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With Sony's New Crystal LED Display, Color - and Costs - Go to 11

By Richard Adhikari
Jan 10, 2012 2:42 PM PT

Sony demoed a 55-inch prototype model of a next-generation television that it calls a "crystal LED display" at CES on Tuesday.

With Sony's New Crystal LED Display, Color - and Costs - Go to 11

It's claimed to be the first 55-inch full HD self-emitting display using LEDs as the light source.

Sony claims the display offers better contrast, more color and faster video image response times than its existing LCD displays.

The company is "trying to address the life cycle problem with OLEDs, which have had a horrid service life in TVs, typically dropping to about half their original capability within 12 months," Rob Enderle, principal analyst at the Enderle Group, told TechNewsWorld.

Many TV makers are currently banking on organic light-emitting diode (OLED) screens.

Sony's technology is different from other manufacturers, Sony Electronics Vice President Brian Siegel said, though he declined to provide details regarding other aspects of the technology.

Shining a Light on Sony's New Display

The prototype demoed at CES had a 55-inch screen and a resolution of 1,920 by 1,080, Sony said. Full HD uses about 6 million LEDs, divided equally among red, green and blue.

Sony's new displays consist of RGB LED light sources equal in number to their resolution in pixels, meaning that a screen with a resolution of 6 million pixels will have 6 million LEDs.

To achieve this, three ultrafine LEDs -- one each in red, green and blue -- are put together to create a pixel.

The LEDs are mounted directly on the front of the display.

This improves the efficiency with which the LEDs use light, offers images with higher contrast in both light and dark environments, and provides a wider color gamut than NTSC screens. It also improves video image response time and offers wider viewing angles than existing LCD and plasma displays.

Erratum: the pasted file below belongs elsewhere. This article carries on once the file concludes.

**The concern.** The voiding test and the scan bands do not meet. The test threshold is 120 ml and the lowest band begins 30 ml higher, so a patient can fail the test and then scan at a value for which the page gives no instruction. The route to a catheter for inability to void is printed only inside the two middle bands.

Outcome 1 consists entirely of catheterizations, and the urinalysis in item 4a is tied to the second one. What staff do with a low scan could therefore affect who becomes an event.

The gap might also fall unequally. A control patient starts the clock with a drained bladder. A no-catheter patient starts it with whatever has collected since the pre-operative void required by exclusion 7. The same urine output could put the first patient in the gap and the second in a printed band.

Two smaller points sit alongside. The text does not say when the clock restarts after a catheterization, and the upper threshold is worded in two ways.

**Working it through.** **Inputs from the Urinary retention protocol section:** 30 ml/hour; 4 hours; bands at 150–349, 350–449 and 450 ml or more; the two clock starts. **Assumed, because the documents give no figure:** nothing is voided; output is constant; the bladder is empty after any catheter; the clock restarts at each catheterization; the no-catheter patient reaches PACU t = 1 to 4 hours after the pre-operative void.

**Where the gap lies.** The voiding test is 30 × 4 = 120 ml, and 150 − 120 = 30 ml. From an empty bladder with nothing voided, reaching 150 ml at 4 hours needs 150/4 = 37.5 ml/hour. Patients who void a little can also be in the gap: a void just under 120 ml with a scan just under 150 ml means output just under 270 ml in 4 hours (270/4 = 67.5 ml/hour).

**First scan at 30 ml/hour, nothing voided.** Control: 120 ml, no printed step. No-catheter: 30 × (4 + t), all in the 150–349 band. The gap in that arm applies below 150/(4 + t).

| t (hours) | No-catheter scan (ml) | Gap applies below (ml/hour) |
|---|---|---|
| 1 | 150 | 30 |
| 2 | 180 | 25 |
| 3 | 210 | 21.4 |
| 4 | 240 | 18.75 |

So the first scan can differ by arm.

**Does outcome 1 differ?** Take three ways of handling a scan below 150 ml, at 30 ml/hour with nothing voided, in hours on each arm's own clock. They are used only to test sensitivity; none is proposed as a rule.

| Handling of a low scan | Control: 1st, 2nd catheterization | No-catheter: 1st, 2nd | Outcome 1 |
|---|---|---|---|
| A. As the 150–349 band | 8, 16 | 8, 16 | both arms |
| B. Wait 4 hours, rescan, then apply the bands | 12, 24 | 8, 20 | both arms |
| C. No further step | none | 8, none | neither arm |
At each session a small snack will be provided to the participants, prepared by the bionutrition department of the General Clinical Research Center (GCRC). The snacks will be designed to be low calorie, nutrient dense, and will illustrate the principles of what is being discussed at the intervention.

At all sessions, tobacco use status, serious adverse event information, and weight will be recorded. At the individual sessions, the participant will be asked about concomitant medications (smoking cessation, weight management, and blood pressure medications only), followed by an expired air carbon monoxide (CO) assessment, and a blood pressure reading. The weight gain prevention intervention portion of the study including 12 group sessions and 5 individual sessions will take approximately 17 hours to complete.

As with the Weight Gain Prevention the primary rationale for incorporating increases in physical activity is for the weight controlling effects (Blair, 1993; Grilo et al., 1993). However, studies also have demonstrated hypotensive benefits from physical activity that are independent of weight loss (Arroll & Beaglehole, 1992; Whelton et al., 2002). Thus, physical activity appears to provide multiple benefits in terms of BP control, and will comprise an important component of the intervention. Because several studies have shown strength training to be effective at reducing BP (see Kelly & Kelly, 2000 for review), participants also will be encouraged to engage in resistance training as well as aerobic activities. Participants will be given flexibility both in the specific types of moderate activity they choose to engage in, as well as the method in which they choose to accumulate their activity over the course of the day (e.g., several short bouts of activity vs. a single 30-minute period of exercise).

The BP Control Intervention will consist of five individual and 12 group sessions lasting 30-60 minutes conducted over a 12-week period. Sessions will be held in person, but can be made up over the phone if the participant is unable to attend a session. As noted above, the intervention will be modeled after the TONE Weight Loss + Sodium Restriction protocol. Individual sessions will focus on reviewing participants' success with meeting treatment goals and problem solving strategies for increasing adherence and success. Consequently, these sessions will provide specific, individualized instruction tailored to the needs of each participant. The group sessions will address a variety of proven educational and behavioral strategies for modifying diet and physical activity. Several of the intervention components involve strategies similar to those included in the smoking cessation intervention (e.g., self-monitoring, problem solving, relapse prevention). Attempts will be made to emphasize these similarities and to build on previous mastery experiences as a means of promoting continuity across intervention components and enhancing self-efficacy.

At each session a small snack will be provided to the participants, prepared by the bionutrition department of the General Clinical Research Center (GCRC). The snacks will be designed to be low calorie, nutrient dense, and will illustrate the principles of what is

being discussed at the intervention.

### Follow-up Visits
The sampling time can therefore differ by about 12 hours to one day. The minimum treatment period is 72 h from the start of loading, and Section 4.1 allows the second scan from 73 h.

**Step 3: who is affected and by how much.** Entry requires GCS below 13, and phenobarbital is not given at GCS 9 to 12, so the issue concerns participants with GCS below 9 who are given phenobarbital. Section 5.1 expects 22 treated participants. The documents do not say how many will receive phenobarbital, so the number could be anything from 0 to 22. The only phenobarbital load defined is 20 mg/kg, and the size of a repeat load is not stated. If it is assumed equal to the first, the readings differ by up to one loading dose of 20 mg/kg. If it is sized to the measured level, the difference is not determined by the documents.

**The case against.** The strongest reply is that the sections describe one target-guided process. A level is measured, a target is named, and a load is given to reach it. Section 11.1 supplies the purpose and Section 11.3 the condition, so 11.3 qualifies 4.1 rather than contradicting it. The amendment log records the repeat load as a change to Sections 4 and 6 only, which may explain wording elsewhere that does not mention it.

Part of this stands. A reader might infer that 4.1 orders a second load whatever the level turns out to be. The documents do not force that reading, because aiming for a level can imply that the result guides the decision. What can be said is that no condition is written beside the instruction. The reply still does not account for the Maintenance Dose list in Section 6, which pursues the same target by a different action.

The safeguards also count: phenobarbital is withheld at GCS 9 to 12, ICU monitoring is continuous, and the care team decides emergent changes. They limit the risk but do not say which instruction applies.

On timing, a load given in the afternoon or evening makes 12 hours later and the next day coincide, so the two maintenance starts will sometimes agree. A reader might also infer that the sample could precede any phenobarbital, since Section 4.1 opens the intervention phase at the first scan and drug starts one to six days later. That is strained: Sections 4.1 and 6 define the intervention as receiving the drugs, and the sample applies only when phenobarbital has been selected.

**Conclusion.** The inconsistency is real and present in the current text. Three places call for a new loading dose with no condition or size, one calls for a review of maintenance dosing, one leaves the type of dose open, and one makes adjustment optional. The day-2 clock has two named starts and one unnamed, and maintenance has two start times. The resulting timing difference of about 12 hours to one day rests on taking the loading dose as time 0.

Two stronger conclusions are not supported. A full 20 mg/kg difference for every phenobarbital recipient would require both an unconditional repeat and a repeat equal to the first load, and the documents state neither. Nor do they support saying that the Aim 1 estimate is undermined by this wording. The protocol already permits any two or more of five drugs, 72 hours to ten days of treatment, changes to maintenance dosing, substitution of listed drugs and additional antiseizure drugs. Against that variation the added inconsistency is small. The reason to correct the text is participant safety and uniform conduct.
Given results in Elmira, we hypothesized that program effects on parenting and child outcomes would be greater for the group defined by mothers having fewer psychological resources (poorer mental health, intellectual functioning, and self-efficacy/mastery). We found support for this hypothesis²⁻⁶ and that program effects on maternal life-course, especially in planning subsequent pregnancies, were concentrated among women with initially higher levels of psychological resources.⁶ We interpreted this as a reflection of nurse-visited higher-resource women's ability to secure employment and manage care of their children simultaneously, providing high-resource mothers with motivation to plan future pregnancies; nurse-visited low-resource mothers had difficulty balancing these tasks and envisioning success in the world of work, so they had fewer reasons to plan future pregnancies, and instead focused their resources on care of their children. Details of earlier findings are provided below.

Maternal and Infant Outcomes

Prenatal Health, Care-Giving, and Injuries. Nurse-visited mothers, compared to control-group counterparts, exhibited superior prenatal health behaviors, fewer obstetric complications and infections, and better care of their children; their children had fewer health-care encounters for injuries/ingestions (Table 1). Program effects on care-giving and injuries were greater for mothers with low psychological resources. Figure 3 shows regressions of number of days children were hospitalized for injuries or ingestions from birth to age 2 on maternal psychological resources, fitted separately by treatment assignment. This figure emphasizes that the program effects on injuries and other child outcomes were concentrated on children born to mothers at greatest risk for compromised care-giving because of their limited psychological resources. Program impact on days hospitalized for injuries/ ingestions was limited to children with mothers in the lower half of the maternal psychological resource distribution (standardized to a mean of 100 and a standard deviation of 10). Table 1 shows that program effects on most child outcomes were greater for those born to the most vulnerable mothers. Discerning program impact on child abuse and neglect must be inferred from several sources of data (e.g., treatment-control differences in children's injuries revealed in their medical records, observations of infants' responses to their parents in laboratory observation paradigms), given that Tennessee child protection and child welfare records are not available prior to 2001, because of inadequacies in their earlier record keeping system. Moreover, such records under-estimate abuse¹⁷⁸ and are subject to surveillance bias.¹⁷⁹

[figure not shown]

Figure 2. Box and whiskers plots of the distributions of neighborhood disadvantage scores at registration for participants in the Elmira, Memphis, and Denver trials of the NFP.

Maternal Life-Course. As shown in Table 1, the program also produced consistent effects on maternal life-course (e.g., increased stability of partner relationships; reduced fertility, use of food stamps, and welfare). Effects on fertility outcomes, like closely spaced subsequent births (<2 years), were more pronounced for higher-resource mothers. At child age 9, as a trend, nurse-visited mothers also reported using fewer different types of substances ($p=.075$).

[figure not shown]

Power consumption is less than 70 watts, Sony claims. The display has a viewing angle of about 180 degrees.

Breaking Down Sony's Screen

Sony's crystal LED display is a direct-view matrix of LEDs, as opposed to an LED-backlit LCD, according to NPD DisplaySearch Research Vice President Paul Semenza.

Direct-view LED displays are usually made for outdoor billboards or large indoor signs and are meant to be viewed from tens of meters away. The screen adds to the interest in the technology race for large-sized flat panel TVs, Semenza said.

However, the method used -- clustering RGB diodes to form a full color pixel -- is not new. This approach is used to make conventional LED panels.

The pixels crated are usually square. They're spaced evenly apart and are measured from center to center when calculating resolution.

Jerry-Tron" at Cowboys Stadium in Denver, claimed to be the largest HDTV screen in the world, uses conventional LCD panels with a twist. Each pixel consists of four LEDs -- two red, one green and one blue -- instead of the more usual three, one of each color. The screen measures 160 by 72 feet.

Another type of LED panel, called surface-mounted device (SMD) panels, is used for most indoor screens on the market, although some SMD panels are beginning to be used outdoors. An SMD pixel consists of red, green and blue diodes mounted in a single package, which is then mounted on the driver PC board.

When Will We See You Again?

However, TVs using this Sony's crystal LED screen technology may not appear in the market any time soon.

"I imagine [the LEDs are] bonded to the glass, effectively creating an LCD/LED micro-module," Enderle surmised. "Given this complexity, I'll bet yields are a real problem because this would increase the probability of a partially dead pixel by a factor of four. This is probably what's keeping this from production."

In addition to figuring out how to increasing the yield, Sony will also have to work out how to cut costs.

"Right now I expect a panel done this way costs at least four times what a normal LCD panel costs at optimum volume, and likely well above that in short runs," Enderle stated.

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Self-driving vehicles should be banned -- one death is one too many.
Autonomous vehicles could save thousands of lives -- the tests should continue.
Companies with bad safety records should have to stop testing.
Accidents happen -- we should investigate and learn from them.
The tests are pointless -- most people will never trust software and sensors.
Most injuries and fatalities in self-driving auto tests are due to human error.